Public Health Threats Emerging in Houston in the Aftermath of Hurricane Harvey

Julie SmythAlthough Hurricane Harvey's floodwaters have largely receded, public health threats are emerging over polluted floodwater and contaminated drinking water. Chemical pollution from damaged industrial sites, flooded toxic waste site, and contamination by infection-causing bacteria have been the main causes of concern. The U.S. Environmental Protection Agency (EPA) warned residents and cleanup workers who might be exposed to floodwaters to take precautions due to hazards such as dangerous debris, bacteria, and other contaminants. This article will review some of those public health threats.

Contaminated water

As a result of contaminated water systems, boil water notices have been issued for a number of systems in the Houston area. Texas Commission on Environmental Quality (TCEQ) reported that of about 2,238 drinking water systems affected by Hurricane Harvey, 2,014 systems are fully operational, 77 have current boil-water notices, and 19 are shut down. Of 1,219 wastewater treatment plants contacted by TCEQ in the 58 counties within the Governor's Disaster Declaration 31 are inoperable. One recent dataset released by TCEQ reported five destroyed and many inoperable community water systems across eight Texas counties and estimated that some systems will take weeks or months to repair.

The Texas Institute for Applied Environmental Research (TIAER) at Tarleton State University in Stephenville has pledged to monitor water and habitat quality by measuring hydrocarbon and bacterial contamination levels in flooded south Texas communities, according to TIAER's executive director Dr. Quenton Dokken.

"As floodwaters wash down streets, through garages and kitchens, across thousands of acres of farmland and through industrial areas, an A-to-Z list of toxic chemicals is flushed into the environment," Dokken said in a press release. "In addition, tons of manure and raw sewage are incorporated into this rancid brew."

Houston-area doctors have reported an uptick in soggy skin wounds and infections contracted by civilians and professionals exposed to floodwaters. The infections typically occurred when uncovered scratches or cuts were exposed to Harvey's floodwaters for long periods of time.

"Harvey changed the composition of our Labor Day weekend census from the typical overload of trauma cases from traffic accidents to a lot of soft-tissues infections," Dr. James McCarthy, chief of emergency medicine at Memorial Hermann Hospital's Red Duke Trauma Institute in Houston, told the Houston Chronicle.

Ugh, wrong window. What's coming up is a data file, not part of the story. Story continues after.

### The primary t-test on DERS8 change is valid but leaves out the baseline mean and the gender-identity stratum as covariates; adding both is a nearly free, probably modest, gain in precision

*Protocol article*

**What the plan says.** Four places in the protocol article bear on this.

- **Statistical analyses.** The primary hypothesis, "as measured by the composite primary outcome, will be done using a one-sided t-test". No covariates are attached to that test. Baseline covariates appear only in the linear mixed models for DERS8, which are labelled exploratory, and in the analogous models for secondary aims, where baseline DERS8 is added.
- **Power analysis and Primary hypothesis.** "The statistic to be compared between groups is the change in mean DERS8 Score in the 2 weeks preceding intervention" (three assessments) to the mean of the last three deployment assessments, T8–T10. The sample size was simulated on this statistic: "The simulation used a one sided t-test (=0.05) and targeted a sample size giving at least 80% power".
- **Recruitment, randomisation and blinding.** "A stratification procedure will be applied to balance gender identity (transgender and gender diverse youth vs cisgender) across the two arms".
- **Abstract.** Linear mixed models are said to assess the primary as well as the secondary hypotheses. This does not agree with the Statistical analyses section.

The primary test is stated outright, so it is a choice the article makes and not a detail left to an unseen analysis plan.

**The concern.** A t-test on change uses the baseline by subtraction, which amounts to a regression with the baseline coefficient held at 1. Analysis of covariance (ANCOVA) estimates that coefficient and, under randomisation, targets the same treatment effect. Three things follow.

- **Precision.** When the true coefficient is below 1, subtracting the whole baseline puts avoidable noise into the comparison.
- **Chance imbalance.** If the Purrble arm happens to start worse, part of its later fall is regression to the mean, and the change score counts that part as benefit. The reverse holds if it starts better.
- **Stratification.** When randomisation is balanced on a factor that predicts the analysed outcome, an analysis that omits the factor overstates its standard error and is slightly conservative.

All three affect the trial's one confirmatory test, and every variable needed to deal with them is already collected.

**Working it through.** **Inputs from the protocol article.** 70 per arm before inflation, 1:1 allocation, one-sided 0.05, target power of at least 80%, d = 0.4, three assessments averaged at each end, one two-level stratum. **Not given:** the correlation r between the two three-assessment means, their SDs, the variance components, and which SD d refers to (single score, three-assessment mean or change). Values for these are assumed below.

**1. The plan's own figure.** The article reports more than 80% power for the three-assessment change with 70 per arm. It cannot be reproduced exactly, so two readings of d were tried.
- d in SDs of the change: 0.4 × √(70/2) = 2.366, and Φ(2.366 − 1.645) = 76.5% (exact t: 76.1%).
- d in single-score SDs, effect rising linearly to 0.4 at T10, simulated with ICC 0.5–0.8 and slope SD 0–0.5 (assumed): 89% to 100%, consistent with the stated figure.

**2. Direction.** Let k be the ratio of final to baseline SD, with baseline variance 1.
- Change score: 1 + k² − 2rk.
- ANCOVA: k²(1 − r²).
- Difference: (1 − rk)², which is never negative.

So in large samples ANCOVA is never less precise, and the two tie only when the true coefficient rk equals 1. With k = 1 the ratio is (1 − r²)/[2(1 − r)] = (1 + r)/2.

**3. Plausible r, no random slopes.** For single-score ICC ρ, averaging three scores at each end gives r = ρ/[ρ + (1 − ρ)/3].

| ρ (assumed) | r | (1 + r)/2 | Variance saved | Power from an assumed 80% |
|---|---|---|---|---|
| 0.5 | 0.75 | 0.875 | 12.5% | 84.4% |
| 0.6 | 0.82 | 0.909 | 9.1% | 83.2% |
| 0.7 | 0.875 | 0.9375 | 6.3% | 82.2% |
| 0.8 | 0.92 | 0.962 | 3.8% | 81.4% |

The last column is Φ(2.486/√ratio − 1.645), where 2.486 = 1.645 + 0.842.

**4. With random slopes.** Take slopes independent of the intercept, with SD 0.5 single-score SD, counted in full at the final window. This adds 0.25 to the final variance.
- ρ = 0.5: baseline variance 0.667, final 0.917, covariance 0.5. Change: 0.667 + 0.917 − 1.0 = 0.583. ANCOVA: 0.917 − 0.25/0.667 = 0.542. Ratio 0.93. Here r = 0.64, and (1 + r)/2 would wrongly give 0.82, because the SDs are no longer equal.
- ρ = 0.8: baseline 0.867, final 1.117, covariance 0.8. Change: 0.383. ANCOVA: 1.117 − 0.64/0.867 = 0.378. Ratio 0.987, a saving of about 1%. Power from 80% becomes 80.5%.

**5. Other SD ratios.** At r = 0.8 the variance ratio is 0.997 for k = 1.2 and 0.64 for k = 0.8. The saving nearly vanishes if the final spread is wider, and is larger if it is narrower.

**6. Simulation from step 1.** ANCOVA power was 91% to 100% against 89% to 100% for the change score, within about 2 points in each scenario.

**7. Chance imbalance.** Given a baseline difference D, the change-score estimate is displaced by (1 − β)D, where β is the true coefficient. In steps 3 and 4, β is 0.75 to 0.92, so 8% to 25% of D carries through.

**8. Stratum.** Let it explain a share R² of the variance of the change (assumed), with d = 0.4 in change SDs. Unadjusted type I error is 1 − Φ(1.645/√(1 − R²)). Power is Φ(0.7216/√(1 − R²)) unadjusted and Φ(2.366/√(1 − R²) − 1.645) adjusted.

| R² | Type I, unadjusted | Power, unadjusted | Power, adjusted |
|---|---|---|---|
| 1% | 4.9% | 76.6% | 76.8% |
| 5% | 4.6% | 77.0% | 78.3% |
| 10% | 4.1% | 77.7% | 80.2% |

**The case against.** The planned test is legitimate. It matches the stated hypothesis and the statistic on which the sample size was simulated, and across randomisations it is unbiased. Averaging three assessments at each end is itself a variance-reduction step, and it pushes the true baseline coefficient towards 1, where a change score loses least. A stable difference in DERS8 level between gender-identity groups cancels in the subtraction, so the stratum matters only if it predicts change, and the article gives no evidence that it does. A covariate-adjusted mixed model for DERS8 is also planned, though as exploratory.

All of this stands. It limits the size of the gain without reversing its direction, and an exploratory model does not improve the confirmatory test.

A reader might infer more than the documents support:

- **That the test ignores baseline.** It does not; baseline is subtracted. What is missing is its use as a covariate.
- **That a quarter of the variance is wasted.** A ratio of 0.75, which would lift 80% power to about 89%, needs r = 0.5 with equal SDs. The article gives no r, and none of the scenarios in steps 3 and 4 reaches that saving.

Although most of the post-Harvey skin infections have responded well to antibiotics, McCarthy and Dr. Beau Briese, an emergency department doctor at Houston Methodist Hospital, told the Chronicle that they have seen a few severe infections, including ones that developed into life-threatening sepsis cases, which the doctors noted as unusual.

Toxic waste and chemical pollution

The EPA has 263 people deployed in response to Hurricane Harvey and is currently focusing water quality sampling efforts in south Texas on industrial facilities and hazardous waste sites, both of which have been points of concerns for Houston residents. As some Houston residents complained of strong chemical smells over parts of the city, ExxonMobil reported to TCEQ that two of its oil refineries near Houston were damaged in the storm, releasing harmful pollutants into the air. A floating roof at the company's Baytown refinery partially sank during Harvey's unprecedented rains, resulting in emission of the contaminants benzene, toluene, VOC (unspeciated), and xylene into the air.

Houston's Harris County hosts more federal Superfund toxic waste sites than any county in Texas and is home to a number of other toxic waste sites managed by the TCEQ. At least 14 Superfund toxic waste sites in the Houston area were reported as flooded during Hurricane Harvey. A number of toxins harmful to human health and environment have been housed at Superfund sites, including lead, arsenic, benzene, dioxins, asbestos, radiation, and other chemical compounds. Many have expressed concern that the floodwaters could spread these toxins into neighborhoods near the sites and affect residents' health through direct exposure to contaminated water, toxic water seeping into Houston's sewage system or private wells, or future consumption of seafood that absorbed the pollutants.

The EPA completed site assessments of all 43 Superfund sites in Texas and Louisiana affected by Harvey. Two sites, the San Jacinto Waste Pits and U.S. Oil Recovery, require "additional assessment efforts" as of the last update. The testing of samples taken from all Texas Superfund sites are expected to be completed this week and the results released soon.

EPA Administrator Scott Pruitt visited Houston on Friday to review the Agency's response efforts. In a statement given after his visit, Pruitt promised that the EPA would work closely with federal, state, and local partners to ensure Superfund sites would be properly secured and infrastructure and environmental assessments would be thoroughly carried out.

TCEQ completed assessments of all 17 state Superfund sites in the area affected by the storm and noted no major issues. TCEQ will continue monitoring the sites for storm-related issues.